Science of Positive Thinking
POSITIVE THINKING is the heart of Positive Psychology, which is the scientific field dedicated to researching the effects of positive thoughts and emotions on overall wellbeing. Through positive thinking, one reduces the tendency to perceive situations through a negative lens.
In the early stages of sciences, emotions were dismissed by scientists as insignificant. Then, only negative emotions such as anger and grief were studied. Now, Positive Psychology research emphasizes the scientific importance of understanding positive emotions, which it seems can strongly influence our levels of happiness and lead us to flourish both physically and psychologically.
Studies show that positive thinking can do more than just put a smile on your face -- it can strengthen your propensity to fight disease, to boost your immunity, and to live a healthier life with more sustained physical and psychological well-being. As Johns Hopkins researcher explains, “People with a family history of heart disease who also had a positive outlook were one-third less likely to have a heart attack or other cardiovascular event within 5-25 years than those with a more negative outlook.” This fact held to be true even in people with family history who had the most risk factors for coronary artery disease.
One theory for why this may be the case is that people who are more positive are protected against the inflammatory effects of stress. It is possible that heightened optimism directly impacts our biological systems.
A Harvard study also showed the power of positive thinking. In the study, “women who were optimistic had a significantly reduced risk of dying from several major causes of death over an eight-year period, compared with women who were less optimistic.”
Social psychologist Barbara Fredrickson describes positive emotions as “nutrients,” which give us sustenance in a way similar to how physical food does. She describes the effects of positive emotions not only on the psyche but also on the physical body. The way positive people carry themselves and expand their chests is noticeably different and healthier.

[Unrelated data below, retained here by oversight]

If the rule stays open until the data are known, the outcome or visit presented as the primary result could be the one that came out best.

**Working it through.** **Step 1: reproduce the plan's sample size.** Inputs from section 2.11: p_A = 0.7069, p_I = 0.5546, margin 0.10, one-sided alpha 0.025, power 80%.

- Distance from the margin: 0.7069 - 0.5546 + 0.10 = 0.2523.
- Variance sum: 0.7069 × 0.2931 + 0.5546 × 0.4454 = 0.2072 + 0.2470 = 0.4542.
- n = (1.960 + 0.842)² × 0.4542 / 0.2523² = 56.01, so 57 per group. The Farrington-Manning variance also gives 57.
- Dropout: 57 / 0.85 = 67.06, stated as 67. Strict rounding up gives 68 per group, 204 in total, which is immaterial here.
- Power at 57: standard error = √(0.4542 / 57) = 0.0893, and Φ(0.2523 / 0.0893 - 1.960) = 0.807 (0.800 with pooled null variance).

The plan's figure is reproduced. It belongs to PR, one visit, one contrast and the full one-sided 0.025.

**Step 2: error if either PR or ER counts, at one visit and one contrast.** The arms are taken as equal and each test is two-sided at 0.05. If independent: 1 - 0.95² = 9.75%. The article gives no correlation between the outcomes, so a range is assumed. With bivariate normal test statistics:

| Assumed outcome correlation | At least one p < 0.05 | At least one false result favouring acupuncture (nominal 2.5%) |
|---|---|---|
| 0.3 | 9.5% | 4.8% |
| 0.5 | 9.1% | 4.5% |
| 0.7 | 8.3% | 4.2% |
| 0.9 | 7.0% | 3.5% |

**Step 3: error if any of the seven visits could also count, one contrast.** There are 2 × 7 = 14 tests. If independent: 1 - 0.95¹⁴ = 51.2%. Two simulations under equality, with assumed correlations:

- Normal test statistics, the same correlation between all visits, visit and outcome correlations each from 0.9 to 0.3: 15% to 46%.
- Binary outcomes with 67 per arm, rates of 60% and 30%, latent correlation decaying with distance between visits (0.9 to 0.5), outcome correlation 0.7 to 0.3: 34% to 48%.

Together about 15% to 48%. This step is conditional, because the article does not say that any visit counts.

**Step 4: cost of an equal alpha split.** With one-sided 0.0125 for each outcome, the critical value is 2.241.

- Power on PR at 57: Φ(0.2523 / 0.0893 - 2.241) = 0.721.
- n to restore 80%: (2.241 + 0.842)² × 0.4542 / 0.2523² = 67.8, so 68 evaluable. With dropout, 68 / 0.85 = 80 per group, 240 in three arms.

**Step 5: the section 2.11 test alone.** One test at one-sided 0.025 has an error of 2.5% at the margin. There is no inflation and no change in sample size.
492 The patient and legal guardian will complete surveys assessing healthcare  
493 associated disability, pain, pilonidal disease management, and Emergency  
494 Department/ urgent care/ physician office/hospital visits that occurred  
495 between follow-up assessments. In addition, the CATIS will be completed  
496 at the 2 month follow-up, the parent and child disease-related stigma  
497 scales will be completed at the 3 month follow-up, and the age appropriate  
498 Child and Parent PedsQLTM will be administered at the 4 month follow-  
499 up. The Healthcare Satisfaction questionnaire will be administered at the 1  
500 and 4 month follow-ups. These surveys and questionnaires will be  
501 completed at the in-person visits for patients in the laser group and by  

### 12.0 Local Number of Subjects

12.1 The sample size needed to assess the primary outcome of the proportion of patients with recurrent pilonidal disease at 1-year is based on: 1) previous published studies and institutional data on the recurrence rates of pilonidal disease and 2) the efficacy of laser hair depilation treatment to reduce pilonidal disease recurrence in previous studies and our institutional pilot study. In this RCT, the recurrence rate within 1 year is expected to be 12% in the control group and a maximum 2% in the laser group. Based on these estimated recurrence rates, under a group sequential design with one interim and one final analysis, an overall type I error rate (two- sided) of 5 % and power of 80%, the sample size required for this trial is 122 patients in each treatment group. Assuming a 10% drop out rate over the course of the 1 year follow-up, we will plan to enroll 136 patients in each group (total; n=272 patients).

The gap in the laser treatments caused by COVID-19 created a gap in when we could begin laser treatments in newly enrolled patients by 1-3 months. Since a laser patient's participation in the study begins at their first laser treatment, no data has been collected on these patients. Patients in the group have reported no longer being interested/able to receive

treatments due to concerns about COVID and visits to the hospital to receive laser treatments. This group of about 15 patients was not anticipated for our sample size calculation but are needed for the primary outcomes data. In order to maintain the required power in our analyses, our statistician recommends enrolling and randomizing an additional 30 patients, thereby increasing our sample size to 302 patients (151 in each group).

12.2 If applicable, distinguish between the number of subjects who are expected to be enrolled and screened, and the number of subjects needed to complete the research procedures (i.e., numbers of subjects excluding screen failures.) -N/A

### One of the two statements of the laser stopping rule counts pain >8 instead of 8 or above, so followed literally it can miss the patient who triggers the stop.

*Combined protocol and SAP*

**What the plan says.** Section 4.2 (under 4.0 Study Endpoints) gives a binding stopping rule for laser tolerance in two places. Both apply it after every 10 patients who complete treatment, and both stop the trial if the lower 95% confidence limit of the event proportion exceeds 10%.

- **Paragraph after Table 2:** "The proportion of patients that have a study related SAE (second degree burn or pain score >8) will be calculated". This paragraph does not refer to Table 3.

One effective practice for strengthening positive thinking is loving kindness meditation, which Barbara studied scientifically. The practice of loving kindness meditation includes repeating a certain set of phrases or mantras and extending well wishes out towards others. She reports that the practice creates measurable changes within the fundamental rhythms of the heart and leads to heart rate variability, which enhances the ability to cope with stress. She also suggests that there may be a relationship between positive thinking and changes in gene expression in the immune system. Moreover, her research shows that positive thinking reduces the perception of racial bias and that when people are in more positive states of mind they are less likely to categorize and judge other people.
One researcher, Professor Diener, has spent over 10 years doing scientific research in the field, and his findings suggest that the thing that the happiest people in the world have in common is close, supportive relationships. “Happy people” he describes as healthier and more positive, having more flourishing social relationships, acting as better citizens, and even more productive in the work environment. Additionally, their immune system is stronger.
Today, it is clear that our main focus as a society should not merely be on increasing physical resiliency to disease, but also psychological resiliency to disease through learning how to strengthen the habit of positive thinking. While some people are born happier, it is possible for everyone to increase their levels of happiness by learning how to think more positively about their life situations. The propensity for positive thinking is like a muscle, which can be strengthened and trained with proper practice and time.